Earlier this month, Iranian nuclear negotiator Saeed Jalili reportedly sent a letter to European Union High Representative Catherine Ashton—who represents the P5+1 (China, France, Germany, Russia, the United Kingdom, and the United States)—in response to the six-country offer for the renewal of serious talks on Iran’s nuclear program. With the P5+1 insisting that a diplomatic path to resolve the issue remains open and Tehran’s professed interest in dialogue, the question arises: what steps could the two sides take to resolve the impasse?

The full text of the brief "Charting a Diplomatic Path On the Iran Nuclear Challenge" is available online.

Iran Nuclear Brief: The Path to Avoiding War and Resolving the Nuclear Crisis
Wednesday, January 4, 2012

U.S.-Iranian relations are bad and getting worse. The New Year has opened with rising tensions between the United States and Iran and an increased prospect of war—either intentional or accidental.

The full Iran Nuclear Brief: “Diplomatic Engagement: The Path to Avoiding War and Resolving the Nuclear Crisis," is available online.

Carnegie Endowment for International Peace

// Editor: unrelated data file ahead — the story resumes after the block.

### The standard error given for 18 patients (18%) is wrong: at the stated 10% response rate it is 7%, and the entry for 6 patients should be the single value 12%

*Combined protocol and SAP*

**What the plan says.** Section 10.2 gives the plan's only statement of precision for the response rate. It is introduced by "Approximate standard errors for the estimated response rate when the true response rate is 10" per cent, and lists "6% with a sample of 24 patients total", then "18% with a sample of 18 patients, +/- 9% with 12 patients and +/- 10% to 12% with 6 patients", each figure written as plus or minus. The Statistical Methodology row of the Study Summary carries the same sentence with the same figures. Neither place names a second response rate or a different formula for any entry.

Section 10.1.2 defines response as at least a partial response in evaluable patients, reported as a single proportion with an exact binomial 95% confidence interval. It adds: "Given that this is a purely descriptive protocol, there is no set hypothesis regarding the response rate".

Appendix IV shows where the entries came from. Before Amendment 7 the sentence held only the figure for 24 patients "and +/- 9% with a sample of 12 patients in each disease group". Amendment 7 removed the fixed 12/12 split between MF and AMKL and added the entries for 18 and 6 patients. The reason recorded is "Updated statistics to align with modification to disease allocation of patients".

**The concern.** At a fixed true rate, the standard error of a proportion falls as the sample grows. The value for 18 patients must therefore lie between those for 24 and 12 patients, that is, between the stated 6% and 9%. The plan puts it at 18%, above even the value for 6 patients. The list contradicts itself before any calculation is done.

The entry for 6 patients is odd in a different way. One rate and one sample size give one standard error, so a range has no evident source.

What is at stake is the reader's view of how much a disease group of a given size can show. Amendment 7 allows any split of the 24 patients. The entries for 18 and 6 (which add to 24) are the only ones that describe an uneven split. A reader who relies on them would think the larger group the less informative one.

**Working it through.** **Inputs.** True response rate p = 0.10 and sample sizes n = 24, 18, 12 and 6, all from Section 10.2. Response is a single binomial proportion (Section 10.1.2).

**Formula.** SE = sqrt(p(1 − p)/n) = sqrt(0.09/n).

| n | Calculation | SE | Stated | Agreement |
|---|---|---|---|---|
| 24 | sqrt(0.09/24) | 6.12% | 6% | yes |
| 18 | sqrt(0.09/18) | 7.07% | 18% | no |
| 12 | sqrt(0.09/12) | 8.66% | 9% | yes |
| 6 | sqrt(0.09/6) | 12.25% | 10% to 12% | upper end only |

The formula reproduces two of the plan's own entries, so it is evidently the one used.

Iran Nuclear Brief: Making Sense of the IAEA’s Latest Report on Iran’s Nuclear Program
Monday, December 5, 2011

The release of the International Atomic Energy Agency’s latest report on Iran’s nuclear program in early November attracted intense media interest and stimulated strong political reactions in the United States and around the world. The IAEA report and its 14-page annex represented a milestone for the Vienna-based agency in terms of its willingness to present detailed information to the public on activities of concern in Iran’s nuclear program.

The Thielmann and Loehrke Brief: "The IAEA's November Report on Iran: More Confirmation than Revelation," is available online.

Iran Nuclear Brief: Assessing Iran's Nuclear Program Without Exaggeration or Complacency

Monday, October 3, 2011